So that if these despisers and impugners of their very own life conceive of the gift as a little one, and decree accordingly to slight the Being who imparts the gift, let them be made aware that they cannot limit to one Person only their ingratitude, but must extend its profanity beyond the Holy Spirit to the Holy Trinity Itself. For like as the grace flows down in an unbroken stream from the Father, through the Son and the Spirit, upon the persons worthy of it, so does this profanity return backward, and is transmitted from the Son to the God of all the world, passing from one to the other.

Monday, 18 July 2016

Versus populum - an invitation into the Mystery

Does versus populum undermine the mystery of the Eucharist?  It is the implicit question certainly in the ongoing debate amongst our Roman Catholic brothers and sisters regarding Cardinal Sarah's suggestion regarding ad orientem.  And even if Anglican reflection on ad orientem is thankfully free of culture war dynamics, here too the suggestion is present - that ad orientem more significantly embodies the mystery of the Eucharist than versus populum.

Now, yes, certain interpretations of versus populum do indeed - intentionally or otherwise - detract from the mystery of the Eucharistic celebration.  There is a 'flattening', even disenchanting, pragmatism that can be seen in some explanations of versus populum.  But need it be so?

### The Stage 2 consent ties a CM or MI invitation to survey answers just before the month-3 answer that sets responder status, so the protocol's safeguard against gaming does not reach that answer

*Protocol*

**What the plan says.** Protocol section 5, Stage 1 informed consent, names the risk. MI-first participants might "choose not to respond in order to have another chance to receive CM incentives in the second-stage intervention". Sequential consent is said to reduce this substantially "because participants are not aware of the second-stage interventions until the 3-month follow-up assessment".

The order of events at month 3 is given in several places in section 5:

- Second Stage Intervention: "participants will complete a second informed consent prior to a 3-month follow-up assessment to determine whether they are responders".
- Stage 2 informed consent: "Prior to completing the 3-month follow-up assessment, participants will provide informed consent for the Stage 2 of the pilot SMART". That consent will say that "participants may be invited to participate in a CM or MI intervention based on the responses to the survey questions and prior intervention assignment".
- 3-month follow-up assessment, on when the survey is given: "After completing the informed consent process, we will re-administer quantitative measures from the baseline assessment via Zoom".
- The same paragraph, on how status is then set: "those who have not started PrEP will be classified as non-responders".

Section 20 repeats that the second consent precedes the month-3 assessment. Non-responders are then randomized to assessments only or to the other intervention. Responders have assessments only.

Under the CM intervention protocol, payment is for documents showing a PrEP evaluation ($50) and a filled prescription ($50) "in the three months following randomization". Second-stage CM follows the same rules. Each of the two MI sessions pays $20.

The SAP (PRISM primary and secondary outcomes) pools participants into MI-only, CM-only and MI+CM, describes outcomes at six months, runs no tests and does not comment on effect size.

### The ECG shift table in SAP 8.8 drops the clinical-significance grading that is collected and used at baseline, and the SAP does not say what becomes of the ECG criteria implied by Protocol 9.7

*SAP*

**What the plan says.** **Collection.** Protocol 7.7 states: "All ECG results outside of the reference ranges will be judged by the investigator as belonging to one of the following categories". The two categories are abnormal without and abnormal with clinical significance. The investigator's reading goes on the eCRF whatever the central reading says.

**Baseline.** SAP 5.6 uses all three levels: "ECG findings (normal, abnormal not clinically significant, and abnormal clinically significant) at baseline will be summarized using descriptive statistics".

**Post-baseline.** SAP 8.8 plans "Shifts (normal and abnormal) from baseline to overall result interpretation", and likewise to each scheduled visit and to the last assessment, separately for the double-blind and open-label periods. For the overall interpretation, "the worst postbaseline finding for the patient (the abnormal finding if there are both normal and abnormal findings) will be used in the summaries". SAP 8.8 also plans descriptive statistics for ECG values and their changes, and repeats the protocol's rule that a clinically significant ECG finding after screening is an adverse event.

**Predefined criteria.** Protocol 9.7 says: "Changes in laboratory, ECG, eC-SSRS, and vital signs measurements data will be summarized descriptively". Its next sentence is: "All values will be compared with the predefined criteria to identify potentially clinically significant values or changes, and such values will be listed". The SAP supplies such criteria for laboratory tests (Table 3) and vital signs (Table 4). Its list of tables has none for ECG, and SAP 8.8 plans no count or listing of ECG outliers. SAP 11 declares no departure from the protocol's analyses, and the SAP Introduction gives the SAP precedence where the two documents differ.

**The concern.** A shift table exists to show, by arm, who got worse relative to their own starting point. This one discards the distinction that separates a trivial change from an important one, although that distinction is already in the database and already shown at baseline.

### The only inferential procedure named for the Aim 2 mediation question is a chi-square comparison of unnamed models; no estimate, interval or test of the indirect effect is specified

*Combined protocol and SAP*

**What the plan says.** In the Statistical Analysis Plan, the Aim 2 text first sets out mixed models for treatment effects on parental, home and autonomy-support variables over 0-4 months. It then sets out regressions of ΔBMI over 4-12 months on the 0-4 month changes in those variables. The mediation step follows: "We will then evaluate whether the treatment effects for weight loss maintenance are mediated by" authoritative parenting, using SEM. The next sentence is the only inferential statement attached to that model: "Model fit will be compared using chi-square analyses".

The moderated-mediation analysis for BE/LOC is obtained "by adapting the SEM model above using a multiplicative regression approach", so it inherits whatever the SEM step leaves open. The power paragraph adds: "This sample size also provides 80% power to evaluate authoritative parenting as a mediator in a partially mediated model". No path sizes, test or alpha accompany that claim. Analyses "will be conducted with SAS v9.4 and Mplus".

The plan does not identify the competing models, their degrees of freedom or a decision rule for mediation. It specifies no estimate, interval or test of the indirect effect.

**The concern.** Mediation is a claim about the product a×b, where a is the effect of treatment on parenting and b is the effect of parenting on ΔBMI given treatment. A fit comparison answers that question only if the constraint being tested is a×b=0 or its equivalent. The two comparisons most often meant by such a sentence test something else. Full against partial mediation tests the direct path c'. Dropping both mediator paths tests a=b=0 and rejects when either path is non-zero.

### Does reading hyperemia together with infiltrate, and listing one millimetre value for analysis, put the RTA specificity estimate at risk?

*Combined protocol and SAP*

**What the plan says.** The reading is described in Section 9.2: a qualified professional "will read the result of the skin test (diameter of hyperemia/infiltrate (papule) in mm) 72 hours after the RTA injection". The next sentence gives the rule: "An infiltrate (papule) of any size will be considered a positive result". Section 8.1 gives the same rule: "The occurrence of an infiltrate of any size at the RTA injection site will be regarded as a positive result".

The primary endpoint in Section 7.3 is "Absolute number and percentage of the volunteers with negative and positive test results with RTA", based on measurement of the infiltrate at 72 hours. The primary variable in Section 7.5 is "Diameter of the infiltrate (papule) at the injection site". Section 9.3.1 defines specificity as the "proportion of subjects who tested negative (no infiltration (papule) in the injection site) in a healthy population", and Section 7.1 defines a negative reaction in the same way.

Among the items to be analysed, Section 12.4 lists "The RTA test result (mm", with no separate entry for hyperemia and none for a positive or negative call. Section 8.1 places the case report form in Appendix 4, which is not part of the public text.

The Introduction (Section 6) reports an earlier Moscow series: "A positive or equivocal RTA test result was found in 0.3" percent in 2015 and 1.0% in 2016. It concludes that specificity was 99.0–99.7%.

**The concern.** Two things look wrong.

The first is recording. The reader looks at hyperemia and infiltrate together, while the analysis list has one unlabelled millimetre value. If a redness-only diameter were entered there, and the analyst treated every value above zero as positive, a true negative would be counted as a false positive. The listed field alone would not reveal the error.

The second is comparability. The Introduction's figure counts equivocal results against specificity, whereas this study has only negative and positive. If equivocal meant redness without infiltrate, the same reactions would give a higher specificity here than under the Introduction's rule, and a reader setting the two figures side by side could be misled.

In a Catholic Herald piece discussing Cardinal Sarah's call, Fr Mark Drew pointed to the practice in the early Roman basilicas in which ad orientem was not the norm:

The Roman basilicas were an exception, because the overriding concern there was to locate the altar over the relics. Celebrant and people may indeed have faced each other over the altar.

Here was a sense of encountering the mystery of Cross and Resurrection in this location, sanctified by the blood of the martyrs.  Versus populum embodied this.  While the average parish church is not built over a shrine to ancient martyrs, it is a place of witness and encounter - sanctified by prayer, sacrament, proclamation of scripture, by hope-filled burial of the faithful, by the prayers of its patron.  Versus populum can embody this sense of encounter here, in this location.